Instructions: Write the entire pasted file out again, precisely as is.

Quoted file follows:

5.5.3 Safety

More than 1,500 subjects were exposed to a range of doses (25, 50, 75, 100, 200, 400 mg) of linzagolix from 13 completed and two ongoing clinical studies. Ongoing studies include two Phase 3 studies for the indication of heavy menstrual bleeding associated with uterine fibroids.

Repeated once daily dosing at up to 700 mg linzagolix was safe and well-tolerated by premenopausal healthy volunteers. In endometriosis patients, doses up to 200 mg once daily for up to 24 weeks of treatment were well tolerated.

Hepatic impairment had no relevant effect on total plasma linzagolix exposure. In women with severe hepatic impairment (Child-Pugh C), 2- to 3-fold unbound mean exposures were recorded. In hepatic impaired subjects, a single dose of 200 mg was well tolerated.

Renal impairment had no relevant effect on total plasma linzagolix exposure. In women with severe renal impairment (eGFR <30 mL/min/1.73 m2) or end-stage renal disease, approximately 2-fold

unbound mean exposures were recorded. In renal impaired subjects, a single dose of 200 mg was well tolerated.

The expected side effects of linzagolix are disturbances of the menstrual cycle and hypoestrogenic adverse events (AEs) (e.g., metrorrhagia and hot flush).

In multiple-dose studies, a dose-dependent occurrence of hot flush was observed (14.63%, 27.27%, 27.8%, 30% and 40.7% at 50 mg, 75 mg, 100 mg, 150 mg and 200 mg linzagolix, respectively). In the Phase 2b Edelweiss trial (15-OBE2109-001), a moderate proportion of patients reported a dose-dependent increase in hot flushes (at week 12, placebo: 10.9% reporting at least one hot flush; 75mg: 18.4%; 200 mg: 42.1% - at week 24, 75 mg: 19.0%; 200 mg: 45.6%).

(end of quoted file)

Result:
5.5.3 Safety

More than 1,500 subjects were exposed to a range of doses (25, 50, 75, 100, 200, 400 mg) of linzagolix from 13 completed and two ongoing clinical studies. Ongoing studies include two Phase 3 studies for the indication of heavy menstrual bleeding associated with uterine fibroids.

Repeated once daily dosing at up to 700 mg linzagolix was safe and well-tolerated by premenopausal healthy volunteers. In endometriosis patients, doses up to 200 mg once daily for up to 24 weeks of treatment were well tolerated.

Hepatic impairment had no relevant effect on total plasma linzagolix exposure. In women with severe hepatic impairment (Child-Pugh C), 2- to 3-fold unbound mean exposures were recorded. In hepatic impaired subjects, a single dose of 200 mg was well tolerated.

Renal impairment had no relevant effect on total plasma linzagolix exposure. In women with severe renal impairment (eGFR <30 mL/min/1.73 m2) or end-stage renal disease, approximately 2-fold

unbound mean exposures were recorded. In renal impaired subjects, a single dose of 200 mg was well tolerated.

The expected side effects of linzagolix are disturbances of the menstrual cycle and hypoestrogenic adverse events (AEs) (e.g., metrorrhagia and hot flush).

In multiple-dose studies, a dose-dependent occurrence of hot flush was observed (14.63%, 27.27%, 27.8%, 30% and 40.7% at 50 mg, 75 mg, 100 mg, 150 mg and 200 mg linzagolix, respectively). In the Phase 2b Edelweiss trial (15-OBE2109-001), a moderate proportion of patients reported a dose-dependent increase in hot flushes (at week 12, placebo: 10.9% reporting at least one hot flush; 75mg: 18.4%; 200 mg: 42.1% - at week 24, 75 mg: 19.0%; 200 mg: 45.6%).